With over 30 years of experience working at the county, regional and state level, this program has emphasized development and implementation of marketing programs for small farms typical of the northeast.
Dairy Farm Advisor Skills Training-DairyFAST.
Agriservice professionals play a key role in disseminating information to dairy producers. As farmers implement management practices and appropriate technology they turn to agriservice professionals for information and advice.
My focus is dairy extension in the area of nutrient management and environmental impact. This work allows me to observe evolving critical questions in the field and to work with faculty and staff in AS, BEE and CSS to address the issues and extend information back to producers, field staff and farm advisors.
My focus is mainly on organization and management of Nutrient Management Spear Program (NMSP) Lab, conducting all laboratory analyses of soil and plant samples for various projects and support laboratory based project.
I work in the laboratory of Yves Boisclair where we study hormonal regulation of metabolism using both in vivo and in vitro techniques. We utilize a variety of animal models including the dairy cow, sheep, and mice. I provide leadership in all phases of the research work performed by the laboratory: drafting protocols, designing, conducting and analyzing scientific experiments, and supporting the graduate and undergraduate lab members.
I coordinate the undergraduate advising program within the Department of Animal Science. My teaching efforts are directed at teaching the laboratory portion of Domestic Animal Biology (BioAP 1100), teaching two-seven week module classes that address the reproductive biology of canines (AnSc 2710) and felines (AnSc 2720), and teaching the reproductive physiology laboratory class (AnSc 2410). I also work in the laboratory of Dr. Pat Johnson using the domestic laying hen as a model for ovarian adenocarcinoma in women.
The PRO-DAIRY dairy environmental systems program is responsible for identifying, developing, documenting, and introducing innovative methods in dairy housing and waste management systems that enhances animal performance, well-being, efficiency, environmental compliance, overall farm profitability, and individual farm and industry sustainability.
I have been involved in developing new statewide educational programs, supporting existing educational programs, training extension educators agri-service personnel, conducting applied research, teaching Cornell Dairy Fellows, and working on-farm with farm families.
The PRO-DAIRY Dairy Forage Systems Management program works to integrate agronomic management of forage crops with harvest and feeding practices to optimize the use of forages in the dairy ration. We work to foster collaboration with numerous Cornell Cooperative Extension programs and specialist, farmers and industry professionals. We incorporate on-farm research, including crop variety and field management trials, educational materials, and on-farm programs directed towards farmers and agri-service professionals in a whole farm approach to forage management.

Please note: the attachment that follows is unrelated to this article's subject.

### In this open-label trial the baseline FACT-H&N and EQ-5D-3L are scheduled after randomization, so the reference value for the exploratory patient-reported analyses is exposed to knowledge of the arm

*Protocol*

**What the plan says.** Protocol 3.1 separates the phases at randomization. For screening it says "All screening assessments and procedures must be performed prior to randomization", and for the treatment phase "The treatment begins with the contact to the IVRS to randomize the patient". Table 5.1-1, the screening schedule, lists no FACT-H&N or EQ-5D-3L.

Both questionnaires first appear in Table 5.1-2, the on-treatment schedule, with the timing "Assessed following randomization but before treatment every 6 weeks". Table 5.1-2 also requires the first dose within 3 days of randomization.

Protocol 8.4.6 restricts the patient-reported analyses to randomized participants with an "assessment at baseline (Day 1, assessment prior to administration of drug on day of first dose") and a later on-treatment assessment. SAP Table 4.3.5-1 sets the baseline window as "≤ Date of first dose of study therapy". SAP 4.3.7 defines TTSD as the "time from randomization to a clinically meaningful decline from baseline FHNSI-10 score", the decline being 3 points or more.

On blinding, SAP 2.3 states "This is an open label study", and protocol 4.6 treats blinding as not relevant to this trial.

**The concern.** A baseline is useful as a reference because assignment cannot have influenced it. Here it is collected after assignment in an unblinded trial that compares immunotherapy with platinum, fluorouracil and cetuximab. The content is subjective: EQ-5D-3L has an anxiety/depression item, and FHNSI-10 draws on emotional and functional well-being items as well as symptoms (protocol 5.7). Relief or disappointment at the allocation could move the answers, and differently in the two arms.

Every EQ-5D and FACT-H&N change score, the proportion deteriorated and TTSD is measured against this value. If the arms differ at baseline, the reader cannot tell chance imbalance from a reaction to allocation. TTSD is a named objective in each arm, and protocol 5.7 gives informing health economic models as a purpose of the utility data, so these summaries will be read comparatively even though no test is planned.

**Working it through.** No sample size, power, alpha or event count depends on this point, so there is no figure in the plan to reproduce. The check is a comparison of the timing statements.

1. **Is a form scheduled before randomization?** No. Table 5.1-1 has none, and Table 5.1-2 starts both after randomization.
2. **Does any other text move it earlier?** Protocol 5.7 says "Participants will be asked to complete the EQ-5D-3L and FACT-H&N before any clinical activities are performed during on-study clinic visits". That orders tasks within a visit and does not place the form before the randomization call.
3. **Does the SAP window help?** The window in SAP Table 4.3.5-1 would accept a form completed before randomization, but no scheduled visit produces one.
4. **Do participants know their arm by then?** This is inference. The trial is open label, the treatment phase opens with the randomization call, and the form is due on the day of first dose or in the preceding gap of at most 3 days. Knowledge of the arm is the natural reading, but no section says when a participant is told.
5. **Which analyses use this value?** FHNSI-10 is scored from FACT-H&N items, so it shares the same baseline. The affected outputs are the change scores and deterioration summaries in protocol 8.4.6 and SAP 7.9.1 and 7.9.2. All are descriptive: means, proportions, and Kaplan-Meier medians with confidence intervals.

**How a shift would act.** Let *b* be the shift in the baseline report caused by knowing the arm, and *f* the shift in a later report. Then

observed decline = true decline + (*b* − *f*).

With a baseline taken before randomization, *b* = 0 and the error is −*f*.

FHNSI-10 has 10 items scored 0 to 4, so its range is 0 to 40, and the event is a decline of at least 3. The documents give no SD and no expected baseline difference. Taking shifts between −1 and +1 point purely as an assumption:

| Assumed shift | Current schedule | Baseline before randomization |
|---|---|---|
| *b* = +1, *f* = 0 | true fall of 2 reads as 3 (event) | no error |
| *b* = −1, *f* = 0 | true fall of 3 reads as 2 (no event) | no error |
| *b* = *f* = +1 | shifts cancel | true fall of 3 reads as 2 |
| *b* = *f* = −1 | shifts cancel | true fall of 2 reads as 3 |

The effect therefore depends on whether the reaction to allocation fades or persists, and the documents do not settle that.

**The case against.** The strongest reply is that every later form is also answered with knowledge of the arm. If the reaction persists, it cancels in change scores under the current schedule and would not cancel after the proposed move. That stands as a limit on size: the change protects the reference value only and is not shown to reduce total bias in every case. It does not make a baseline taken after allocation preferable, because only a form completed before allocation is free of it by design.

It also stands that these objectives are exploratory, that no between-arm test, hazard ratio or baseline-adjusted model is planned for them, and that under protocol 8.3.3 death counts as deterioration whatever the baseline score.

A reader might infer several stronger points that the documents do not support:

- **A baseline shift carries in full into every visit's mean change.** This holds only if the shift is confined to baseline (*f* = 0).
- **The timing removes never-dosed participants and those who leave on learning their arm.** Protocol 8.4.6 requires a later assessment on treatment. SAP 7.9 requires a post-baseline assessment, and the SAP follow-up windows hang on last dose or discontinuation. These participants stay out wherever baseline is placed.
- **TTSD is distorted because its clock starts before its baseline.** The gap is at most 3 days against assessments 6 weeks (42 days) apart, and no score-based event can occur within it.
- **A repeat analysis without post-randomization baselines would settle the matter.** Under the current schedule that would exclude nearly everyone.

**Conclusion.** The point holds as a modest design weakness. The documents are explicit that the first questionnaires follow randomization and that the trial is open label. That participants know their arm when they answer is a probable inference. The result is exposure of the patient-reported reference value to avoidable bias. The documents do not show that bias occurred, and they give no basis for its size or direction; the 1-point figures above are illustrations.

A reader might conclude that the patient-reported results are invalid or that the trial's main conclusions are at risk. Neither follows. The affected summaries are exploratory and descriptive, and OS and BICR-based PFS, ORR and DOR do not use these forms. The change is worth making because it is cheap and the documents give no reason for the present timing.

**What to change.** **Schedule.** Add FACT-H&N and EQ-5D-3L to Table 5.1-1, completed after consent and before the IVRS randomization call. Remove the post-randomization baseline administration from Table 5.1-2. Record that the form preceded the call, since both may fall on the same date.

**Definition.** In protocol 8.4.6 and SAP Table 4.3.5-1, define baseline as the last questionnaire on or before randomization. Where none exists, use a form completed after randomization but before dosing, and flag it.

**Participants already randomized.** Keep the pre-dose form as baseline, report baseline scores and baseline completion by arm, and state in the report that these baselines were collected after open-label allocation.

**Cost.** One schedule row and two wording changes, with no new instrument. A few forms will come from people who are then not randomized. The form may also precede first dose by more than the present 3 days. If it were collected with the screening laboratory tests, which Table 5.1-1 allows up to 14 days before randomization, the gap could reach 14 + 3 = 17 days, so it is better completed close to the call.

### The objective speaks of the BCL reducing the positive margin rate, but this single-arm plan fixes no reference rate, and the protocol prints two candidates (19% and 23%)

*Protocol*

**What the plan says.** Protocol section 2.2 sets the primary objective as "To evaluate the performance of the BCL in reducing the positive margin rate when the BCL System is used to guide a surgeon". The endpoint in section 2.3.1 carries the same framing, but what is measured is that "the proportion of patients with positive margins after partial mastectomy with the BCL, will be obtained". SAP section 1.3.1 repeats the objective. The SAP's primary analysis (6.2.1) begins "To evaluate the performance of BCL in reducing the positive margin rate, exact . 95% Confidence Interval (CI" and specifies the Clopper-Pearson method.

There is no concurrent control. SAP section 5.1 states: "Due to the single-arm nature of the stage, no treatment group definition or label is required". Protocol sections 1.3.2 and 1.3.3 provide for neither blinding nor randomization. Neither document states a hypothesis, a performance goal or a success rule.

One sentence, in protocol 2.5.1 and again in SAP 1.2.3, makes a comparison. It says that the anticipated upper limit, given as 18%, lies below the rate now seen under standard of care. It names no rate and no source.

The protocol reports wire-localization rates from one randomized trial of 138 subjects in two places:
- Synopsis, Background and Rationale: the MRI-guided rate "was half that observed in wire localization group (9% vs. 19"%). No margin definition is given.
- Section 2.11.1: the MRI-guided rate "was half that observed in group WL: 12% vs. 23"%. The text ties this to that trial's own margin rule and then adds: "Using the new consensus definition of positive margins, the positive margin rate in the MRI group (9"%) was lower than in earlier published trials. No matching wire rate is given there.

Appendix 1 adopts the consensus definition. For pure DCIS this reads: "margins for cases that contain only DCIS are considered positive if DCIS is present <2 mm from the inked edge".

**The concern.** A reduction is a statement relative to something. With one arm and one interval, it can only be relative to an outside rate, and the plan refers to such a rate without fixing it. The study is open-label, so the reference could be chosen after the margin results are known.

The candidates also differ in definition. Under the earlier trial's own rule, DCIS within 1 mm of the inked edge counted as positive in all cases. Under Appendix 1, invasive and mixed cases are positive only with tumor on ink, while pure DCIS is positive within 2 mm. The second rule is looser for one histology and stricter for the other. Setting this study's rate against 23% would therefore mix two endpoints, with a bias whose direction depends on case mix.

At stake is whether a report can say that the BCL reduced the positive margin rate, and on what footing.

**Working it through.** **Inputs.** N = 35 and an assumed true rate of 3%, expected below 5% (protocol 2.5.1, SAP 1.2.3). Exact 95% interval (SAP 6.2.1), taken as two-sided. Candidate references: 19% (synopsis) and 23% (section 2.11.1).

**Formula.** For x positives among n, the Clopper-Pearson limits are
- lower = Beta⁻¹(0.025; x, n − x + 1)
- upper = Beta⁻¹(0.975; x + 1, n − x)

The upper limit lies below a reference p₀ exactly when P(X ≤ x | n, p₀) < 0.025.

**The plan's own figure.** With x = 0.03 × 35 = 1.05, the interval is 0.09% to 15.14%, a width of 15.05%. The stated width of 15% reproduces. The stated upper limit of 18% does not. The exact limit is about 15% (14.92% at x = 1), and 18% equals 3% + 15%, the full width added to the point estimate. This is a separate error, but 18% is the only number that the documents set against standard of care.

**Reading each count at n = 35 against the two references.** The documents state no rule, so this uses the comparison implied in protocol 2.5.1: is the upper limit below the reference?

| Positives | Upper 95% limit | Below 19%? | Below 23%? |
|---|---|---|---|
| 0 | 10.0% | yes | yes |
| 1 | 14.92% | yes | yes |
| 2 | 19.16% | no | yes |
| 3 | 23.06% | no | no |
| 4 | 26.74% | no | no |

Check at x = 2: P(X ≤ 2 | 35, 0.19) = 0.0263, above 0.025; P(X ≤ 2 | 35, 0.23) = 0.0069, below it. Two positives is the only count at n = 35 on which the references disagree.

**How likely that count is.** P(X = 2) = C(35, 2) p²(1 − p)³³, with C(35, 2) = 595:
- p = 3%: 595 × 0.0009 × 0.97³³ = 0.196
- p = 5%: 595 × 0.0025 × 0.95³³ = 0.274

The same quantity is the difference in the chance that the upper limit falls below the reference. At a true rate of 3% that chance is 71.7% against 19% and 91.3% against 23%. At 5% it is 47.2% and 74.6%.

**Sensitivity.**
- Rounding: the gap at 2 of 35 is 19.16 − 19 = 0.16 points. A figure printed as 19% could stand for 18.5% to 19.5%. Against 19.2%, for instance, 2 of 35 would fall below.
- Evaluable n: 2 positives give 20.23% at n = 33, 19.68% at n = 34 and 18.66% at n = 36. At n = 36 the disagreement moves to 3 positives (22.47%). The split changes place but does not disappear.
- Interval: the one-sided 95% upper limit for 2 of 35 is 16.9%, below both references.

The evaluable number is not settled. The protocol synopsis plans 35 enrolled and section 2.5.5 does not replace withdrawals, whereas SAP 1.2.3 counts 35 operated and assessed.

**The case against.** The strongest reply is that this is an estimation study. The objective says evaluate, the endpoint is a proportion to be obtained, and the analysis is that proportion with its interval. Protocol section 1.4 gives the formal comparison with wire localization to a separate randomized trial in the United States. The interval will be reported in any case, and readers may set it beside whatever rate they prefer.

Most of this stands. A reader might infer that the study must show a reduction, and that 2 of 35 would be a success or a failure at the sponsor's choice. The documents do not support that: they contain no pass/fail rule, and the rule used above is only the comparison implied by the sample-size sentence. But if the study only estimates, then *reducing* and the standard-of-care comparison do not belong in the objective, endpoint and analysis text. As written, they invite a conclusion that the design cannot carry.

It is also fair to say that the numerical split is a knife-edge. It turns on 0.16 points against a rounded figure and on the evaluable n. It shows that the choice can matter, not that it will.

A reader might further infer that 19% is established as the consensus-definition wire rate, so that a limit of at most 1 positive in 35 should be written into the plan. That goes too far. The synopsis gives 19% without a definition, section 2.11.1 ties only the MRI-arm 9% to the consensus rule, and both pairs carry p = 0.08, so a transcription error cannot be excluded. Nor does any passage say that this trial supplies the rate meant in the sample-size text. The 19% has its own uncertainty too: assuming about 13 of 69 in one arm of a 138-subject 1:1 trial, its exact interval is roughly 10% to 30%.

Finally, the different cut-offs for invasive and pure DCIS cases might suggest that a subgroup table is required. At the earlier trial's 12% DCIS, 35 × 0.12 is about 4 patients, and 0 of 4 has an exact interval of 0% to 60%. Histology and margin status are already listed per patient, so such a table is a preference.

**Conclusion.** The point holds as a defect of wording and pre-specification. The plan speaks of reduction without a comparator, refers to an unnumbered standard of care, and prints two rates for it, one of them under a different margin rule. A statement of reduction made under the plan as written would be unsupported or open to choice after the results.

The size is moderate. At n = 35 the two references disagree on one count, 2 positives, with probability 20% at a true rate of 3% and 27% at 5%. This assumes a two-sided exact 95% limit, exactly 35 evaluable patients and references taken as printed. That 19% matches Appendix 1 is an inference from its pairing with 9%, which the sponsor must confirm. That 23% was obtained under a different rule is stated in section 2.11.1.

The PRO-DAIRY Dairy Herd Health and Management program focusses on enhancing dairy management strategies to improve herd health, productivity, and farm profitability. I support New York State dairy producers by leading educational programs, integrating research results, identifying research needs, collaborating on-farm with advisors, and participating in industry wide initiatives.
I work with dairy cattle, students, and dairy producers on herd health management and achieving production system excellence. I am interested in data-based decision-making and dairy management strategies for achieving animal health, productivity, and profitability goals. In my position at Cornell, I intend to help continue the trajectory of the dairy programs in both the Department of Animal Science and the College of Veterinary Medicine to be centers for discipline-leading dairy education and innovation.
By offering relevant, real-world opportunities for school-aged youth to experience the many disciplines involved in caring for domestic and captive animals, I strive to engage learners in teachable moments that will inspire them to pursue higher education or careers involving companion animals or livestock species.
Dr. Tatiana L. Stanton is the primary organizer of the Cornell Goat Program. She also helped develop and co-chairs the New York Small Farm Livestock Processing Issues Work Team funded and supported by the Cornell Small Farms Program. The work team provides resources on marketing and processing livestock.
We are trying to understand the physiology of antioxidant defense and its influence on blood glucose level in transgenic and knockout mouse models of major antioxidant enzymes GPX1 and SOD1. We explore the molecular mechanisms of different factors involved in the interrelationships among antioxidant defense, glucose homeostasis and insulin secretion.
Research and teaching focus on fish biology and sustainable aquaculture. Past work includes researching regulation of the endocrine growth axis in striped bass; developing alternative protein sources for aquafeeds to replace commercial fishmeal; commercial sturgeon and hybrid striped bass aquaculture; fish hatchery spawning.